I can confidently tell you that runbooks form a critical part of the incident response toolkit. I will also tell you that SREs are well-placed to start and oversee the development of runbooks.
If you don’t have a runbook yet, let me entice you with the thought of checklist-type documentation to follow when you’re woken up to deal with a 3am production meltdown.
You won’t be the only one using the runbook. Its simplicity allows you to more easily product teams into the incident response action. It gives clarity to those who may not be as experienced as you when investigating faults with their work-in-production.
Runbooks are most useful when you are finding your incident response to be a case of “putting out the same fires over and over again”. It removes unnecessary thinking from incident response and helps you focus on the task at hand.
Or at least carry out the work without an overwhelmed 🤯 feeling.
Why runbooks are useful in SRE incident response
Here are 3 reasons why runbooks are superior to “I’ll figure it out as it comes” as a strategy:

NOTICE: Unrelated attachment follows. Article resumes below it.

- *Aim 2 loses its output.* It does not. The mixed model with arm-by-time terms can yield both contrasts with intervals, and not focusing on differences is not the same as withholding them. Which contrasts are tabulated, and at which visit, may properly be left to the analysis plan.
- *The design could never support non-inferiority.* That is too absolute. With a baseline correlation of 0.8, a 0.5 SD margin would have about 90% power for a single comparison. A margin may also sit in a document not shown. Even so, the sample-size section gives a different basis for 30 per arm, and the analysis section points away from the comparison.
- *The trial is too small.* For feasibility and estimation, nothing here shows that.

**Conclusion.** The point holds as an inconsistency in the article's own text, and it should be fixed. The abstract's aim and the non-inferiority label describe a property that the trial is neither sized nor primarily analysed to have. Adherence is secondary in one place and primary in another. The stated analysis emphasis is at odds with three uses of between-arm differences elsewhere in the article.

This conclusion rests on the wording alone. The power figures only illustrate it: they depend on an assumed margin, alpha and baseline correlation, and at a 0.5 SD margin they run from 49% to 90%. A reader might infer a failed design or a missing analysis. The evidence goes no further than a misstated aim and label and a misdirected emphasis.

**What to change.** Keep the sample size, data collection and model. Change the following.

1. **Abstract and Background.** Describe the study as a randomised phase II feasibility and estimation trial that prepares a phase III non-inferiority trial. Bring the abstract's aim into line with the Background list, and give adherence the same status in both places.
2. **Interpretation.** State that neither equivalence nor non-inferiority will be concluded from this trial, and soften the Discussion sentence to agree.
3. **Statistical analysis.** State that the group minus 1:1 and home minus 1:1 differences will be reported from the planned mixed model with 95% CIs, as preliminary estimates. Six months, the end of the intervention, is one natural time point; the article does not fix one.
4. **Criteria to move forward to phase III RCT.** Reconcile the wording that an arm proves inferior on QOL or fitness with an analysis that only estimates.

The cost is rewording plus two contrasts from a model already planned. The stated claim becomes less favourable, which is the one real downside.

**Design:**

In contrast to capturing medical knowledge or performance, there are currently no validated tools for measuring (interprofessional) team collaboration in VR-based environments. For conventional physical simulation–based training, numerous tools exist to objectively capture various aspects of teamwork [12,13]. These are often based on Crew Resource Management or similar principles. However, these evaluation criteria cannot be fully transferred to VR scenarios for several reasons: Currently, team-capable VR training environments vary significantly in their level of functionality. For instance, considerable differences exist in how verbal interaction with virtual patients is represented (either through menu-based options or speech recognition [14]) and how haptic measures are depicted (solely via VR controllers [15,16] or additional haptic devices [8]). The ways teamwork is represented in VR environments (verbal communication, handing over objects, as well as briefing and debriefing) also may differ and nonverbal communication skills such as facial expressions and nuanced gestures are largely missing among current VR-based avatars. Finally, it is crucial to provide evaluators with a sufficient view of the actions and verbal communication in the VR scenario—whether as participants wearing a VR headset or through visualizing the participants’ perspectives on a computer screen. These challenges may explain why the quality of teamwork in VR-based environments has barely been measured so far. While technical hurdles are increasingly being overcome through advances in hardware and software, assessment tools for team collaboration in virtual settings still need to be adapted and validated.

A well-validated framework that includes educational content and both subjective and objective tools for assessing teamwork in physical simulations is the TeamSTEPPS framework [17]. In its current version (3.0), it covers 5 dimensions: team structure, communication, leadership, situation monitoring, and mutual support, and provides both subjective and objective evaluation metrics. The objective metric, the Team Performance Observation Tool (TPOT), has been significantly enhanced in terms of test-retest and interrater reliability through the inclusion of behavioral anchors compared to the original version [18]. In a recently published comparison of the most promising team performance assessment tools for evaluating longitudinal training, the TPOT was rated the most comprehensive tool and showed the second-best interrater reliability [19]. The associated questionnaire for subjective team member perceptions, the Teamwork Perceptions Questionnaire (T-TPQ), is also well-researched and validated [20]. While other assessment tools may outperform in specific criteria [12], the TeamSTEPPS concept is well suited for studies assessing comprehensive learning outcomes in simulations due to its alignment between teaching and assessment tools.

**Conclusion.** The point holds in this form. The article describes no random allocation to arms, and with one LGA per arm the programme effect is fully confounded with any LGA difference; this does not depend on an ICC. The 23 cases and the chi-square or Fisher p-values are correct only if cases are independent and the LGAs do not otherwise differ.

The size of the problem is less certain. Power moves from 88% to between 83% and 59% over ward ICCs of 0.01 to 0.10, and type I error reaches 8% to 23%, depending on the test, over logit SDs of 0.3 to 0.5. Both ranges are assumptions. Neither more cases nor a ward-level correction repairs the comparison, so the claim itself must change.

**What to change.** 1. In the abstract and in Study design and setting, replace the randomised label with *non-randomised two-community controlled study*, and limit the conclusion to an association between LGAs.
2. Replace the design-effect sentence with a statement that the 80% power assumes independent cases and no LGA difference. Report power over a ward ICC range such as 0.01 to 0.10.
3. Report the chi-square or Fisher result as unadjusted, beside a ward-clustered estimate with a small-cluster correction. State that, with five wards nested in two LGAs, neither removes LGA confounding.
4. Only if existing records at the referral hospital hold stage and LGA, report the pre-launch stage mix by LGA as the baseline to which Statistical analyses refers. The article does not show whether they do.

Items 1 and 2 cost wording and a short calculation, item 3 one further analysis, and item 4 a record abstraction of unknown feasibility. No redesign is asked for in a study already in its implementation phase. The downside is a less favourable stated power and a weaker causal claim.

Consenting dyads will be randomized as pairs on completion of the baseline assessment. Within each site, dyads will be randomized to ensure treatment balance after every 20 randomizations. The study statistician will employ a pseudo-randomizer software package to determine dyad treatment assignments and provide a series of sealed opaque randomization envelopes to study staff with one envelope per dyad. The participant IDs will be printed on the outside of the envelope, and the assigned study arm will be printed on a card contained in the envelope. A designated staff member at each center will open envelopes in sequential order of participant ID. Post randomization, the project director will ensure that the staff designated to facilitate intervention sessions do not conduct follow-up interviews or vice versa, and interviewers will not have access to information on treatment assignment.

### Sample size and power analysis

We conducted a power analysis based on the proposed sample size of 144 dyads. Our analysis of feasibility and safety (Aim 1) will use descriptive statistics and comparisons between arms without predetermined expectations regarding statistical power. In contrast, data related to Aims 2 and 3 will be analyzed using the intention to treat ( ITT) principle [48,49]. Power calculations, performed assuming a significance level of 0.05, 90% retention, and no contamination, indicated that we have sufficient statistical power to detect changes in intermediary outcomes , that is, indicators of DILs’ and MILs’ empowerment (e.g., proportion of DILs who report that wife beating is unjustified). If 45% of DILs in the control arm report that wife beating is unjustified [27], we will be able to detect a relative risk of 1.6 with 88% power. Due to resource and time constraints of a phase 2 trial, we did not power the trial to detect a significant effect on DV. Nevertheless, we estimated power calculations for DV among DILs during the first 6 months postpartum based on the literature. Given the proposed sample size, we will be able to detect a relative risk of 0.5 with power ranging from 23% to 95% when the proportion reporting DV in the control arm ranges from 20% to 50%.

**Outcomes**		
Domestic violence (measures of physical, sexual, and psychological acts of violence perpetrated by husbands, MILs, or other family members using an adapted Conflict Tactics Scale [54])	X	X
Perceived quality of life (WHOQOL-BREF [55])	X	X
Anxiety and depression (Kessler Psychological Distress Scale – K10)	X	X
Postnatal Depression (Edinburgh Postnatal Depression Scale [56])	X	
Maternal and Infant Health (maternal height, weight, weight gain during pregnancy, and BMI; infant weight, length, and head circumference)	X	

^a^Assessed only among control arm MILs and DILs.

Ways that teams have set up their runbooks
Confluence — is not particularly designed for managing runbooks but is an open-ended tool that enables you if you have a solid enough idea of how to effectively design a runbook
Jupyter Notebooks – an open-source tool with a combo of text, image, and live code snippets so decent option if you are happy to install and maintain it
Markdown files hosted in git repo — maintenance might be an issue over time without strict guidelines within the team
Err… this ➝ “Sticky notes on someone’s desk. We’re thinking about getting a laminator to keep the coffee spills from being too serious of a problem.” 😅
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Factors to consider when developing your own runbook
- #17 Lessons from SRE’s Wild West Days (with Rick Boone) - November 29, 2023
- #16 Journey to Cloud Infrastructure Leadership (with Sreejith Chelanchery) - November 29, 2023
- #15 Growing Reliability Engineering Across 5+ Companies (with Nash Seshan) - November 14, 2023